Toy Center

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Coordinates: 40°44′31″N 73°59′22″W / 40.74205°N 73.98945°W / 40.74205; -73.98945

Building entrance on Fifth Avenue; the clock seen below is in profile on the right
Landmark sidewalk clock (1909) outside the Toy Center
"200 Fifth Avenue" redirects here. For the previous building at that address, see Fifth Avenue Hotel.

The Toy Center, also known as the International Toy Center, is a complex of buildings in the New York City borough of Manhattan that for many years was a hub for toy manufacturers and distributors in the United States. It consists of two buildings located between 23rd Street and 25th Street at Madison Square, where Fifth Avenue and Broadway cross. The American International Toy Fair, the industry's major annual trade show, is held annually in February at both the Toy Center and the Jacob Javits Convention Center on 34th Street.

History[edit]

The original building, at 200 Fifth Avenue, was constructed on the site of what had been the Fifth Avenue Hotel, which was erected in 1860 and was demolished in 1908.[1] The 16-story building was completed in 1909 and was originally known as the Fifth Avenue Building, which name is on the landmark clock outside the front entrance, and the interlocked initials "F.A.B." were still in the building's elevators in 2003.[2][3] The architect was Robert Maynicke. Its ornate cast-iron sidewalk clock built by Hecla Iron Works in 1909 was designated a landmark by the Landmarks Preservation Commission in 1981.[4]

The building became a center for the toy industry during World War I, following restrictions on imports from the traditional European manufacturers. From 1910 to 1954 the Boy Scouts of America National Council was located in the building.[5]

A second 16-story building, at 1107 Broadway was acquired in 1967, and a pedestrian bridge over 24th Street connecting the two buildings at the ninth floor was constructed in 1968.[6][7] Most of the industry's major companies had moved in by World War II, and building manager Helmsley-Spear restricted new leases exclusively to toy companies starting in the 1960s.[6]

By 1981, the complex covered 1,000,000 square feet (93,000 m2) of leasable space, with its 600 tenants accounting for 95% of toy transactions in the United States that year, amounting to $4 billion.[6] The American International Toy Fair, held jointly at the Toy Center and at the Jacob Javits Convention Center each February, brings as many as 10,000 buyers from the United States and around the world.[6]

In early 2005 the building complex was sold by the Malkin family for $355 million to the Chetrit Group.[8] In April 2007, L&L Holding Company bought 200 Fifth Avenue for $500 million.[9] Tenants at the building now include Grey Global Group, Tiffany & Co., and Eataly.[10][11][12]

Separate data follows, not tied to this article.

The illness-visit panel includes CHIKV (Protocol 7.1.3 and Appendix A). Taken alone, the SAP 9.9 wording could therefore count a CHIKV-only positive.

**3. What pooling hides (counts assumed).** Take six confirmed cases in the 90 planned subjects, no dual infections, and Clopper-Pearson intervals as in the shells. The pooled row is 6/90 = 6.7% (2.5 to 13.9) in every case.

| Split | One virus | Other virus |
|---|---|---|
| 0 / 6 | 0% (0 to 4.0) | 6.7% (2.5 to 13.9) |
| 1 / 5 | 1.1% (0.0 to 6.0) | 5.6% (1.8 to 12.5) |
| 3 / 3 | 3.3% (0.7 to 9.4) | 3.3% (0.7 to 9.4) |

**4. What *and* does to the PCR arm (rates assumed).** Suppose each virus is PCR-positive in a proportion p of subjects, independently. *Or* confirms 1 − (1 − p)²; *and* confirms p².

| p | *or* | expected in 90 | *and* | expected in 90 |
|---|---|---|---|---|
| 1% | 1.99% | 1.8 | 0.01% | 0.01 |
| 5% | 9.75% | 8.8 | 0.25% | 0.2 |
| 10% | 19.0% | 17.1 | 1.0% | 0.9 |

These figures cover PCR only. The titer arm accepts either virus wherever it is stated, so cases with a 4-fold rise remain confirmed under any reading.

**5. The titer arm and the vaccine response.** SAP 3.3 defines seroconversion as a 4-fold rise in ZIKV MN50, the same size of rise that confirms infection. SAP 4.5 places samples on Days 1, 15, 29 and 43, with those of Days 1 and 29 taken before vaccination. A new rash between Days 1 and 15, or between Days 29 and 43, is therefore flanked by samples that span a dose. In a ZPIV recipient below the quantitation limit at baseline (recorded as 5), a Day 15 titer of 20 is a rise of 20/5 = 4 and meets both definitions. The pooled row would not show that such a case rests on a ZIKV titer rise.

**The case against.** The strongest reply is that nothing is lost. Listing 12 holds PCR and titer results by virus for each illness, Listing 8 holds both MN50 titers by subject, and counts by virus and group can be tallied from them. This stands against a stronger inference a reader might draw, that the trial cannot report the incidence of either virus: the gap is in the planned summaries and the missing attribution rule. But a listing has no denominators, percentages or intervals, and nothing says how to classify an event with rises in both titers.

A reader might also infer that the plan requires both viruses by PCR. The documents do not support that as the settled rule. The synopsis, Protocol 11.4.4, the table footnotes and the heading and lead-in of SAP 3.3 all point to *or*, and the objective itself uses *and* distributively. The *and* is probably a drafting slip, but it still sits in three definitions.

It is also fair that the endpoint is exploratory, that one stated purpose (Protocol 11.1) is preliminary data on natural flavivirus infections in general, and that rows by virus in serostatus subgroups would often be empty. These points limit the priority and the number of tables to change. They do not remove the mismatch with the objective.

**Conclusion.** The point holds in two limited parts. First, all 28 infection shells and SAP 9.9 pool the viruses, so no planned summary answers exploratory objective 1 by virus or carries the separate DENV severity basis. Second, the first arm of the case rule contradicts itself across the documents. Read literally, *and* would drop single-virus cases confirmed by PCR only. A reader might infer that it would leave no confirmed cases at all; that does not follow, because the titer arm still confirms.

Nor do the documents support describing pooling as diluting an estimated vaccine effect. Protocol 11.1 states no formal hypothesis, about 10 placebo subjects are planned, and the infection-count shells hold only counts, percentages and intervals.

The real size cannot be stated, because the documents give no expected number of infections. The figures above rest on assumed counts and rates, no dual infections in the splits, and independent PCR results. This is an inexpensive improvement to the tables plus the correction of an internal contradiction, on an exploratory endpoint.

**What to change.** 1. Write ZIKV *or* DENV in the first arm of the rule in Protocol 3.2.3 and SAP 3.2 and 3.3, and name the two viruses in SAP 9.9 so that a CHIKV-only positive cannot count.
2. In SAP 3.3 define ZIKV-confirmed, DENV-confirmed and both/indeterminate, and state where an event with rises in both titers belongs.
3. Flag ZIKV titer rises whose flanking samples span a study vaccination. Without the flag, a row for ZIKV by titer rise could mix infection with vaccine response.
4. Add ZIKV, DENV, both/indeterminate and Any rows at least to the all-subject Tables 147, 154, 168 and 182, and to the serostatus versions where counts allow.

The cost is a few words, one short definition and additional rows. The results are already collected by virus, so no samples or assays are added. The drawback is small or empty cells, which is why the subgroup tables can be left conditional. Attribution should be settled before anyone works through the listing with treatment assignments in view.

In October 2007, the Cherit Group sold the 1107 Broadway part of the complex to developer Yitzchak Tessler for $235 million. Lehman Brothers provided a $136.8 million to finance the purchase of the property.[13] Tesslar then announced plans to convert the building into luxury condos.[14]

In October 2008, shortly after the Lehman Brothers bankruptcy, their loan to Tesslar came due, however he failed to refinance the project and the building remained largely vacant and undeveloped. In December 2009, and research firm Real Capital Analytic added the building to their list of troubled assets.[15] Tesslar claimed that he failed to refinance because Lehman Brothers "did not fulfill their pre-construction obligation."[16] Lehman Brothers Holding Co. filed a suit against Tesslar in 2010 and threatened foreclosure, however all litigation was eventually dropped after Tesslar settled with the bankrupt company, and the property ended up in Lehman's commercial real estate portfolio. Lehman then held an auction for the building in June 2011. A group of Investors led by the Witkoff Group won the auction, purchasing the property for $191 million.[17]

See also[edit]

References[edit]

Notes

  1. ^ Pollak, Michael. "F.Y.I.: Private Bath Is No Folly", New York Times, December 12, 2004. Accessed August 2, 2009.
  2. ^ Holusha, John. "COMMERCIAL REAL ESTATE: REGIONAL MARKET -- Midtown South; Toy Center on Fifth Ave. Is Quiet, but Not for Long", The New York Times, June 11, 2003. Accessed August 2, 2009.
  3. ^ International Toy Center, Emporis. Accessed August 2, 2009.
  4. ^ Andrew Dolkart and Matthew A. Postal, eds. Guide to New York City Landmarks, no. 191.
  5. ^ Justin Szlasa (8 February 2010). "Kids lose as NYC kills scouting". New York Post. Retrieved 22 February 2013. 
  6. ^ a b c d Specter, Michael. "NOT ALL FUN AND GAMES AT 5TH AVE. TOY CENTER", The New York Times, April 26, 1981. Accessed August 2, 2009.
  7. ^ Toy Center North Building, Emporis. Accessed August 2, 2009.
  8. ^ Holusha, John. "Square Feet; A Hot 2005 for Offices So Far", The New York Times, June 22, 2005. Accessed August 2, 2009.
  9. ^ L&L Buys Half of NYC's Toy Center Bldg. for $500M
  10. ^ Changing a Culture by Removing Walls
  11. ^ Tiffany Expands at 200 Fifth Avenue
  12. ^ EATALY OPENS: Batali, Bastianich & Co.'s Mega-Temple Of Italian Food, Revealed
  13. ^ Pincus, Adam. "Lehman sues Tessler at former Toy Building". "The Real Deal", April 28, 2010. Accessed April 13, 2012.
  14. ^ "1107 Broadway to go condo", "The Real Deal", October 31, 2007. Accessed April 13, 2012.
  15. ^ Cuozo, Steve. "Isle of misfit Toy Buildings", December 8, 2009. Accessed April 13, 2012.
  16. ^ Pincus, Adam. "Q & A with developer Yitzhak Tessler". "The Real Deal", September 7, 2011. Accessed April 13, 2012.
  17. ^ Clarke, Katherine. "Witkoff closes on 1107 Broadway for $191M". "The Real Deal", September 28, 2011. Accessed April 13, 2012.

External links[edit]